With better judgment than Herbert Spencer, Sir Edward Schafer frankly evades the definition of life. He remarks: [N9]

“The ordinary dictionary definition of life is ‘the state of living’. Dastre, following Claude Bernard, defines it as ‘the sum total of the phenomena common to all living beings.’ Both these definitions are, however, of the same character as Sidney Smith's definition of an Archdeacon as ‘a person who performs archidiaconal functions.’ I am not myself proposing to grapple with a task that has proved too great for the intellectual giants of philosophy, and I have the less inclination to do so because recent advances in knowledge have suggested the probability that the dividing line between animate and inanimate matter is less sharp than it has hitherto been regarded, so that the difficulty of finding an inclusive definition is correspondingly increased.”

It is, indeed, an elementary historical fact that, as knowledge has advanced, the cope embraced in the term ‘vital’ processes has continually decreased, since Wohler took the first cut out of it in 1828 by the synthesis of a ‘vital product’ (urea) in the laboratory; and the field of known physico-chemical processes going on in living organisms has correspondingly increased. For the rest, the most uncompromising vitalist does not deny that some, at least, of the processes going on in living matter re physico-chemical. Even so fundamentally biological a process as the stimulation of n ovum to development we have learnt to effect by purely physical means.

Alleged Characteristics of Living Matter
On the other hand some of the features commonly ascribed to living matter as its peculiar and characteristic attributes seem Irrelevant to the point of triviality. This remark applies particularly to the distinction sometimes claimed for living matter, that it grows ‘from within’, as distinguished from crystals, which, in a suitable mother liquor, ‘grow from without’. There may or may not be many and profound differences between a bacterial colony growing in a culture medium, on the one hand, and on the other hand a mass of crystals growing in a supersaturated solution. But whether the growth takes place from within or without is merely an accident of structure. If a droplet of chloroform is brought near to a glass particle coated with shellac, the drop flows around the particle, engulfs it, absorbs the shellac coating and finally rejects the ‘undigested’ glass particle. [N10] The droplet thus grows ‘from within’.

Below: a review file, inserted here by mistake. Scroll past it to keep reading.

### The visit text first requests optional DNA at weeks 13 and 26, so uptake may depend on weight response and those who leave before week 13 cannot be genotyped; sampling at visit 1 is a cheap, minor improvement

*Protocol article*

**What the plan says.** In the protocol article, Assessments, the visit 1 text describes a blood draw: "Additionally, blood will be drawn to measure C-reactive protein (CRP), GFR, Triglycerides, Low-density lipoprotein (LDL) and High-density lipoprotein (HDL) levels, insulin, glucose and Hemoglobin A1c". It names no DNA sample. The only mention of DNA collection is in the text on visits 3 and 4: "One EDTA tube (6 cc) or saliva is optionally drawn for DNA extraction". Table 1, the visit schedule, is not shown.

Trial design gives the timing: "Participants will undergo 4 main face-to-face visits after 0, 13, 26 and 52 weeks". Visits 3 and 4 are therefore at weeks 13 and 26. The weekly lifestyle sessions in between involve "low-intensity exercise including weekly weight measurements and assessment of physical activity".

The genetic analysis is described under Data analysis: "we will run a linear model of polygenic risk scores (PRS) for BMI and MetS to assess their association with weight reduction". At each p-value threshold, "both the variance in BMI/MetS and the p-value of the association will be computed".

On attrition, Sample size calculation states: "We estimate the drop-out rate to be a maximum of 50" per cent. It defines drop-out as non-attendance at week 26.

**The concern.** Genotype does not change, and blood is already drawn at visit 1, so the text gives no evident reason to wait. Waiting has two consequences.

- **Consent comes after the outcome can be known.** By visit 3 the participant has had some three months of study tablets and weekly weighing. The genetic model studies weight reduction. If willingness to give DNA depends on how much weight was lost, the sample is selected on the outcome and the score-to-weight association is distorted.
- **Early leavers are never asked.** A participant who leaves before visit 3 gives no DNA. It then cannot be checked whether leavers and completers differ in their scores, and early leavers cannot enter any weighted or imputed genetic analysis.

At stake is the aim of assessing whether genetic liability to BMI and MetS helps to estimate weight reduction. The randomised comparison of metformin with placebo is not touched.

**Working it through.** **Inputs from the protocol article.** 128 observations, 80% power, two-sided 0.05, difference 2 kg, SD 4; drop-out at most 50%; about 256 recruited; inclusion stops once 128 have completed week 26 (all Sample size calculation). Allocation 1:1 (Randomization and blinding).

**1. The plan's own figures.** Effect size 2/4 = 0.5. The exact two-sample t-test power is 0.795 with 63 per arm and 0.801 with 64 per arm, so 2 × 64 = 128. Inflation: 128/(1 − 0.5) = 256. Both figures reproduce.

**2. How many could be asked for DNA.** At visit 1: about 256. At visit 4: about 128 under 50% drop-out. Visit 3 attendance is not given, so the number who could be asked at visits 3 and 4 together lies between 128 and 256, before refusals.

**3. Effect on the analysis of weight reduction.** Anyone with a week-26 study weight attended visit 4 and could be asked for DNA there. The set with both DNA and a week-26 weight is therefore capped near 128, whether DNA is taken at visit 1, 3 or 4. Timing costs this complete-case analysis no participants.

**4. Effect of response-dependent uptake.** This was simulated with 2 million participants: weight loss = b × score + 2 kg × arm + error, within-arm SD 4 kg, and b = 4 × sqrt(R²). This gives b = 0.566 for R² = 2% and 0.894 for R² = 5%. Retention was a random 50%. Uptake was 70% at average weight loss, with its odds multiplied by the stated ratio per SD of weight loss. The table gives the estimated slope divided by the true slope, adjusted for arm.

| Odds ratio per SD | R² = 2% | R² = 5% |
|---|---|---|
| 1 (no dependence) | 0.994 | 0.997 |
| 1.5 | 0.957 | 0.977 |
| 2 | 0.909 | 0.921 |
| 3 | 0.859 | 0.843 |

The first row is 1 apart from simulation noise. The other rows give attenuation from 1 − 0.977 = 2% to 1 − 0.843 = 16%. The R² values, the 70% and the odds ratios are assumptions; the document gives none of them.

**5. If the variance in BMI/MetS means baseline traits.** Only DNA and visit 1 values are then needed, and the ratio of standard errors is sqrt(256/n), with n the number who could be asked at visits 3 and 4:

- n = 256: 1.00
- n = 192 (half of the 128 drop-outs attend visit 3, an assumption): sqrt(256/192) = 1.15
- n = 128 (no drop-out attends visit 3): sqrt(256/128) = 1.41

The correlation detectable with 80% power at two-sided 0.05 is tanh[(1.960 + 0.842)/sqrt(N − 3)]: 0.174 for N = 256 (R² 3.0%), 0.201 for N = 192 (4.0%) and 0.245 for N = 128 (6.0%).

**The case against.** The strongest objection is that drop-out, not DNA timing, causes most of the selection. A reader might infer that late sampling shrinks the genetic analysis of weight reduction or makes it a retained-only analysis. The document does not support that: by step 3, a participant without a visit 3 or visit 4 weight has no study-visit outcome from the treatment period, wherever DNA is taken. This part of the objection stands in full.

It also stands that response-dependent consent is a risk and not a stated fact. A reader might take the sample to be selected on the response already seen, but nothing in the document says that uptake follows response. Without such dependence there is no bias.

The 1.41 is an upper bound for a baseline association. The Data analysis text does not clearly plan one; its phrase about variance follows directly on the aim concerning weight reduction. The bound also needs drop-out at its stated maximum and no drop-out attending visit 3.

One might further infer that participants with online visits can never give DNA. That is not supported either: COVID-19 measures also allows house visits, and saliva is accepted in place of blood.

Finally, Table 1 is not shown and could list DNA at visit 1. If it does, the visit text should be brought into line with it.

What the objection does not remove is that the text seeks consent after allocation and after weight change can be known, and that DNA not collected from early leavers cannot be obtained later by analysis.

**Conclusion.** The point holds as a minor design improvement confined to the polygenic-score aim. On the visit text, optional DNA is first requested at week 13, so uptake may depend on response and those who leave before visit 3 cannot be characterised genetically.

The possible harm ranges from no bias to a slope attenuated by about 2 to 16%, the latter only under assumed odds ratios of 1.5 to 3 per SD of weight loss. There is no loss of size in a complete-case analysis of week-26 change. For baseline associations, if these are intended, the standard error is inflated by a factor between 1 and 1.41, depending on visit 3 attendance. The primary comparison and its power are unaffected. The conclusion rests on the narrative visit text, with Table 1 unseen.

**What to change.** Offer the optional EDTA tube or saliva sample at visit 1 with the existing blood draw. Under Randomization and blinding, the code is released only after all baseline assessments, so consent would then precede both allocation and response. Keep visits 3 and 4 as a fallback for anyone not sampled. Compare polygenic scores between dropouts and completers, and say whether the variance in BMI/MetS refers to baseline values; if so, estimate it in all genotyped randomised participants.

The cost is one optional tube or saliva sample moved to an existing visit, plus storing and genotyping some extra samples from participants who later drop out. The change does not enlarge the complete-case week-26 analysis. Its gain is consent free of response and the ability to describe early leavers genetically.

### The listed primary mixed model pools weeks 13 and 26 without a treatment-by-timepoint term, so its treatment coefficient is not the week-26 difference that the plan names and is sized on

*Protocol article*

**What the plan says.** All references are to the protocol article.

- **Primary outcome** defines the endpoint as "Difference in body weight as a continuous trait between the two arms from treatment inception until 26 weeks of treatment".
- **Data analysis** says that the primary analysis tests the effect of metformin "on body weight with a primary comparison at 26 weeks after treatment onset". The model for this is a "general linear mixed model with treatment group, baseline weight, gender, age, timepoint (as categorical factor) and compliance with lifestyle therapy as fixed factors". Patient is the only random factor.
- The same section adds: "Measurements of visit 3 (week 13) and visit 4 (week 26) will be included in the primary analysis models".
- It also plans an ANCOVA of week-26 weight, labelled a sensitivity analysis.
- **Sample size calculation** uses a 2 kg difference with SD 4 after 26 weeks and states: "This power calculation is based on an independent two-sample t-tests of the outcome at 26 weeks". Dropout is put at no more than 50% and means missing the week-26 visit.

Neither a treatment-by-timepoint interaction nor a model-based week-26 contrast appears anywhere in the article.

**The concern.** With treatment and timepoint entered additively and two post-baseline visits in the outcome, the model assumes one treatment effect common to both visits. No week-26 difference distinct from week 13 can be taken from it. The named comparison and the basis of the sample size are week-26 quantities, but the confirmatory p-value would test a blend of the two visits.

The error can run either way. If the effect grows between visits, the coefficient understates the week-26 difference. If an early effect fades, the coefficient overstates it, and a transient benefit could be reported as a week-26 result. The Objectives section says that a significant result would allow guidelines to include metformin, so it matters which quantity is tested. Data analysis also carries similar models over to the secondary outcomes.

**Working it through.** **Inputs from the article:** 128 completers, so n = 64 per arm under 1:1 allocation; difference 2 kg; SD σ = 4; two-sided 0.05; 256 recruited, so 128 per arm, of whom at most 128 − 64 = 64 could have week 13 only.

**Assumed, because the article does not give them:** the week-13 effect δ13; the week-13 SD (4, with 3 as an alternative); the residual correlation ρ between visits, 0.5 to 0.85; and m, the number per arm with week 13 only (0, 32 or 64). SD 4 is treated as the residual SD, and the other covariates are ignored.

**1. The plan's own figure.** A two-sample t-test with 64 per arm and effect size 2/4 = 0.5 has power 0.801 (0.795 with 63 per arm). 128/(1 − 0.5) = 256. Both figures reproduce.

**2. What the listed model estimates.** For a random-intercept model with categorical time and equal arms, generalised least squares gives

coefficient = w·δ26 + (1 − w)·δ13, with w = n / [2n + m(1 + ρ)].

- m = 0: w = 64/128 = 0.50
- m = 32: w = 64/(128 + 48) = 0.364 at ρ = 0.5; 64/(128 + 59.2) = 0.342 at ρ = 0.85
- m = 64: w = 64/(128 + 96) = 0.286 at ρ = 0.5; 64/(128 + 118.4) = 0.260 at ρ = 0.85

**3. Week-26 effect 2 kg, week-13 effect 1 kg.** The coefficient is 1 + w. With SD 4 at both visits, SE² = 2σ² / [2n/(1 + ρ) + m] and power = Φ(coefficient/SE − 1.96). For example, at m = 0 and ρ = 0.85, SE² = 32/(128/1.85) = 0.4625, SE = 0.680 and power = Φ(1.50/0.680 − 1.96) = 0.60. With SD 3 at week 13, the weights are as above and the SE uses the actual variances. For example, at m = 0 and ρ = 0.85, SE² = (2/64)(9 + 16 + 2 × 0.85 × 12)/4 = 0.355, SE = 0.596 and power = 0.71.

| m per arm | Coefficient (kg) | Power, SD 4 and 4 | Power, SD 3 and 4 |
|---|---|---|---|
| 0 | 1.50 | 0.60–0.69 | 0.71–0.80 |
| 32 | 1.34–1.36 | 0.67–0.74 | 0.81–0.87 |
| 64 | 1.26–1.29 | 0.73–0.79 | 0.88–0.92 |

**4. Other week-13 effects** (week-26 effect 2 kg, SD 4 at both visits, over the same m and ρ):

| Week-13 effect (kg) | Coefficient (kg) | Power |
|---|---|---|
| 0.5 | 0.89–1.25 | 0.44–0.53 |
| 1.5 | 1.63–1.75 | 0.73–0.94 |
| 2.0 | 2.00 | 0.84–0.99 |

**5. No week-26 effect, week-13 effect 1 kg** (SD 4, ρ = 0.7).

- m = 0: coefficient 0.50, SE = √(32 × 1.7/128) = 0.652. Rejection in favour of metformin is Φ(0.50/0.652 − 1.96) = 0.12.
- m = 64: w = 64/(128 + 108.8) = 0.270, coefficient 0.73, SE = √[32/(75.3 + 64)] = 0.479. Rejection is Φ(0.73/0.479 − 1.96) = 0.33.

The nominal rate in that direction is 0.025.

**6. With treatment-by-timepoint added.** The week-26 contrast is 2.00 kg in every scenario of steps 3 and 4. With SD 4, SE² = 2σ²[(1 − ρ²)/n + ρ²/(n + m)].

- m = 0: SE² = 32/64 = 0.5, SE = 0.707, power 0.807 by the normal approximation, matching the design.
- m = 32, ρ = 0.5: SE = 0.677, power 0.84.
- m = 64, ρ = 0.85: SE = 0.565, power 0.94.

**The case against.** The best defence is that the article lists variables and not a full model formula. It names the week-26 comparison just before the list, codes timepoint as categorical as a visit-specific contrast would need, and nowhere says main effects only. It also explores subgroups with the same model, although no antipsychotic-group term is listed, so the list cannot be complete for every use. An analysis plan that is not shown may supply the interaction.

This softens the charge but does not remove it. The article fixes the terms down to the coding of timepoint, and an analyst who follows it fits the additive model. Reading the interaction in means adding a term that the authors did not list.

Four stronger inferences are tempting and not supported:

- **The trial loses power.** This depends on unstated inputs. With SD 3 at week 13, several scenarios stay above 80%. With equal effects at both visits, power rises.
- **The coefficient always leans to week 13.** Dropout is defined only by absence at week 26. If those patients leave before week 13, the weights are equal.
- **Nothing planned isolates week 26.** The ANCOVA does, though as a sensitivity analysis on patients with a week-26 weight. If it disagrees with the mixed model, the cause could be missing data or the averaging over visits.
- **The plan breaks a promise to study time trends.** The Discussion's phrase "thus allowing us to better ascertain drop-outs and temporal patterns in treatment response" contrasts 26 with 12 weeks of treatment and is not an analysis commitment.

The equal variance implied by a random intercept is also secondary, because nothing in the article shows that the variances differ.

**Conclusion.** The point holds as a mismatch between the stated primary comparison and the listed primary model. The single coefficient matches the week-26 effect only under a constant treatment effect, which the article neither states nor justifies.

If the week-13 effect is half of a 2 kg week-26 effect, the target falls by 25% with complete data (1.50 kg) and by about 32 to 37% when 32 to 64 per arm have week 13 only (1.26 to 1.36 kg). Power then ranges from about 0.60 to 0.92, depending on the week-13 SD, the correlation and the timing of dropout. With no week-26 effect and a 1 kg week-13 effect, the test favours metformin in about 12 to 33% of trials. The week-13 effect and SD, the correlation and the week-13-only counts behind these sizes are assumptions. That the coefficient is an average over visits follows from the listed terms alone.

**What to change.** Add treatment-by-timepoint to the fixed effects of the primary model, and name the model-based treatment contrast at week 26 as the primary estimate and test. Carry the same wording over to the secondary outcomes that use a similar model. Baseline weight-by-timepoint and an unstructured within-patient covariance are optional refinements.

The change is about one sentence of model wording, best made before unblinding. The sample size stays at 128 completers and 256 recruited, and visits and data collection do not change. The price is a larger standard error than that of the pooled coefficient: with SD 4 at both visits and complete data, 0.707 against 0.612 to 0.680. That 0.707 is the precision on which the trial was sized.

In point of fact ‘growth from within’ is the rule and not the exception in chemical systems. For what do we mean by growth? We mean the increase of the mass of one component of a system at the expense of another. It is precisely the same thing as that which occupies the center of attention of the physical chemist, though he does not ordinarily call it growth. In fact, he does not find it necessary to give it any particular name, for, being accustomed to the use of mathematical methods and symbols, he simply writes it dm/dt, rate of increase of mass with time, or, more often, d/dt (m/v), rate of increase of concentration (mass/volume) with time. And in homogenous systems, at least, which (on account of their comparative ease of theoretical and experimental treatment) figure prominently in the physical chemistry of today, growth is necessarily from within.

Some writers (Jacques Loeb, The Organism as a Whole, 1916, p. 28) have seen a characteristic feature, peculiar to living organisms, as distinguished, for example from crystals growing out of a solution, in the fact that the latter grow by a physical process, the former by chemical processes. Leaving aside the question as to whether there exists any fundamental distinction between physical and chemical processes, at most the point to which attention is drawn by these authors would class living organisms with chemical, as distinguished from physical systems, but would furnish no basis whatever for separating organisms in a class by themselves from other chemical systems. This is not saying that they are not in a class by them- selves, but only that the distinction suggested fails in effect.

It has similarly been urged, as a distinction between the growth of a crystal and that of an organism, that the former will grow only in a supersaturated solution of its own substance, while the latter ex- tracts from an unsaturated solution the substance needed for its anabolism.

This is really the same distinction in another form. It may distinguish the organism from the growing crystal, but leaves it m... one class with any chemically reacting system whatever, since in the case of the latter also there is ‘growth’, i.e., formation of one or more products of reaction, in a system which need not be physically supersaturated in the narrow sense in which the crystallizing solution is. In a wider sense [N11] the system may indeed be said to be super-saturated with regard to a chemical substance that is formed within it but in the same sense a system can probably be said to be supersaturated with regard to the substance of a bacterial colony growing therein.